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McConnell calls on Biden to get Schumer and Pelosi in line and save bipartisan infrastructure deal
Oliver Contreras/Abaca/Bloomberg via Getty Images

McConnell calls on Biden to get Schumer and Pelosi in line and save bipartisan infrastructure deal

Senate Minority Leader Mitch McConnell (R-Ky.) is demanding that President Joe Biden get Democratic leaders in Congress on board with passing a bipartisan infrastructure compromise agreed to by the president that won't include several of his most ambitious progressive policies.

"The President has appropriately delinked a potential bipartisan infrastructure bill from the massive, unrelated tax-and-spend plans that Democrats want to pursue on a partisan basis. Now I am calling on President Biden to engage Leader Schumer and Speaker Pelosi and make sure they follow his lead," McConnell said Monday.

Last week, a bipartisan group of senators consisting of five Republicans and five Democrats negotiated a $1.2 trillion infrastructure plan that will add $550 billion in new spending on roads, bridges, and other "hard infrastructure" projects over the next eight years. The compromise did not include trillions of dollars in spending on so-called "human infrastructure" supported by progressives, priorities like free college tuition, government-funded child care, and a national paid leave program.

After the senators met with the president Thursday, Biden agreed to the proposal and proudly proclaimed that Republicans and Democrats had reached a deal, but not before saying he would not sign the deal into law unless Congress also passed a bill with the progressive priorities left out of the compromise.

Republicans were blindsided and outraged by the apparent veto threat, though Democratic leaders in Congress had made clear that a bipartisan bill wouldn't advance unless the big-spending progressive bill passed as well. Because no Senate Republicans support the more progressive bill, Senate Majority Leader Chuck Schumer (D-N.Y.) intends to attempt to pass it under the budget reconciliation process to circumvent a filibuster attempt by Republicans.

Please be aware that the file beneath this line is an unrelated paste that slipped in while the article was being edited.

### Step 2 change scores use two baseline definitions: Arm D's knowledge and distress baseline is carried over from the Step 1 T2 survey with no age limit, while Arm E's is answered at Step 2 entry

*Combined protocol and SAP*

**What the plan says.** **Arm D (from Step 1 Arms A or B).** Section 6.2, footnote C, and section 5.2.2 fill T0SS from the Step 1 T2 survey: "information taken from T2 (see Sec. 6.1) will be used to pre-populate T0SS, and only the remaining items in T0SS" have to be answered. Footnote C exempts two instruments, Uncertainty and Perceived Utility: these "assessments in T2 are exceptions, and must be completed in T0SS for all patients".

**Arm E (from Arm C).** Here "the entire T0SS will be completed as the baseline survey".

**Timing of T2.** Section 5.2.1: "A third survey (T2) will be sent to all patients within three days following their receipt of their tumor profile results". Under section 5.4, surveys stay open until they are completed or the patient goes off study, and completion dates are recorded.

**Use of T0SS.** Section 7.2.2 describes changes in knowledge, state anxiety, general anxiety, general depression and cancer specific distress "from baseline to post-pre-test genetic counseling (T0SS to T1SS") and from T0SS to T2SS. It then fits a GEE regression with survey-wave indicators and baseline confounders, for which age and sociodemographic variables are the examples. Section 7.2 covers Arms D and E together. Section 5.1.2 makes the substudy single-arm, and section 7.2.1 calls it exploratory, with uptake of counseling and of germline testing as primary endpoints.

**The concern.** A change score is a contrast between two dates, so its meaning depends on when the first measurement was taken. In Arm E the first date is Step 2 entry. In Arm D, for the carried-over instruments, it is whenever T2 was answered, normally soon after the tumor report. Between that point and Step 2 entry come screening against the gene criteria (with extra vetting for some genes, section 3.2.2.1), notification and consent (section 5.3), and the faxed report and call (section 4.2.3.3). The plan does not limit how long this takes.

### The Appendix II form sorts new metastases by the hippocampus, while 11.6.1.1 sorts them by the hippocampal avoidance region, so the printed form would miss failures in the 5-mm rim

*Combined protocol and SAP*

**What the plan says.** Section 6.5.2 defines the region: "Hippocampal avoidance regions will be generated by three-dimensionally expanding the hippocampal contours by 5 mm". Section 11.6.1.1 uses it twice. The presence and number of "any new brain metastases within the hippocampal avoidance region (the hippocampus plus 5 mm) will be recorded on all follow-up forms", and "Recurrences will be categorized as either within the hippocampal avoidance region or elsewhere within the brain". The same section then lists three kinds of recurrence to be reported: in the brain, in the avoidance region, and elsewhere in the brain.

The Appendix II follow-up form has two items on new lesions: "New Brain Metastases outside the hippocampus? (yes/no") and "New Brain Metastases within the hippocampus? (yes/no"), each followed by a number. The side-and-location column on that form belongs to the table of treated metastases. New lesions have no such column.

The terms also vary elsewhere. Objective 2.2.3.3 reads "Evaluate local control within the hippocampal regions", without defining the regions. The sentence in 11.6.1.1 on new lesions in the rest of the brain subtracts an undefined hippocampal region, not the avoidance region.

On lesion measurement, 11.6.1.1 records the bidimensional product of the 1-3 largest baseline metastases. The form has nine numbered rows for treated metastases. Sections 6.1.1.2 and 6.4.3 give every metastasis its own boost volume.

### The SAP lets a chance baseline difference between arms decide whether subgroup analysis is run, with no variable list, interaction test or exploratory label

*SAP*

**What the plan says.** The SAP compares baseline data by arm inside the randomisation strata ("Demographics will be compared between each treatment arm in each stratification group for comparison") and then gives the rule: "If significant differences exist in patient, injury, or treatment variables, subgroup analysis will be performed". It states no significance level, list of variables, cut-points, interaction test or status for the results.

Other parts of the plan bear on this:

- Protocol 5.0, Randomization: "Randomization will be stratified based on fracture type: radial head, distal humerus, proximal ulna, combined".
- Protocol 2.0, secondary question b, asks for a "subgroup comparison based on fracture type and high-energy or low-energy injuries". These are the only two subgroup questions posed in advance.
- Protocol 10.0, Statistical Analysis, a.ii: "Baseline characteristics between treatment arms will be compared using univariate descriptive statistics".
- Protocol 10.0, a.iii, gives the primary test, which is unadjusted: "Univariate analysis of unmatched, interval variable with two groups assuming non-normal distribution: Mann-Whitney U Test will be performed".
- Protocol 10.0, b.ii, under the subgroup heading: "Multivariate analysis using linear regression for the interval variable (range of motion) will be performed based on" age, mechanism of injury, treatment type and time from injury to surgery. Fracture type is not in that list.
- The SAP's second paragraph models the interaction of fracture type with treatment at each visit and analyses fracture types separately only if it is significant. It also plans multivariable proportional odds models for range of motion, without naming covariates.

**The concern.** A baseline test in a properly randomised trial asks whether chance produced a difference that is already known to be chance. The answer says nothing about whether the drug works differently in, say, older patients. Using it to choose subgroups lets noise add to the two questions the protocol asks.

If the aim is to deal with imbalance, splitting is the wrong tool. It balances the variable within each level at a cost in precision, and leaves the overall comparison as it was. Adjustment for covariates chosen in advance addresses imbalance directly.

House Speaker Nancy Pelosi (D-Calif.) summarized the Democrats' position in a conversation with several members of her conference, saying that "there ain't no infrastructure bill without the reconciliation bill." This was essentially a threat to moderate Democrats in the Senate like Sen. Joe Manchin (D-W.Va.), holding the bipartisan infrastructure compromise hostage to get all 50 Senate Democrats to vote for the reconciliation bill, which Manchin has not publicly supported. It was also a challenge to Republicans, who could vote against the bipartisan deal in retaliation for being steamrolled with the reconciliation vote, but would appear to be voting against what Pelosi called "a historic investment in infrastructure."

However, Biden walked back his veto threat Saturday, issuing a statement that acknowledged his previous comments "understandably upset some Republicans, who do not see the two plans as linked."

"My comments also created the impression that I was issuing a veto threat on the very plan I had just agreed to, which was certainly not my intent," the president said.

Now McConnell wants the president to make Pelosi and Schumer fall in line.

"Unless Leader Schumer and Speaker Pelosi walk-back their threats that they will refuse to send the president a bipartisan infrastructure bill unless they also separately pass trillions of dollars for unrelated tax hikes, wasteful spending, and Green New Deal socialism, then President Biden's walk-back of his veto threat would be a hollow gesture," McConnell said.

"Republicans have been negotiating in bipartisan good faith to meet the real infrastructure needs of our nation. The President cannot let congressional Democrats hold a bipartisan bill hostage over a separate and partisan process."

So here's the state of play: Biden can convince Democrats to put away their threats and agree to pass the bipartisan compromise with GOP support, ensuring a win for the president and a trillion dollars of infrastructure spending. But doing so without guaranteeing that the reconciliation bill passes as well frees Manchin and other moderate Democrats in the Senate to kill the progressive bill if they decide it spends too much or might be too unpopular in their home states.

Alternatively, Democrats can ignore McConnell and continue holding the bipartisan bill hostage until the reconciliation bill passes the Senate. McConnell made clear, however, that Republicans won't vote for the bipartisan infrastructure deal if Democrats act this way, which would result in Biden taking credit for negotiating a compromise last week only to see his compromise fall apart shortly after.

While the president would lose face, in this scenario Democrats would likely just attach the "hard infrastructure" provisions of the compromise to the reconciliation bill and pass the entire thing without Republican support. Biden won't be able to show voters that he could unify Republicans and Democrats around a compromise bill, but he'd still get all of the infrastructure priorities he wants without giving up any policies to the opposition.

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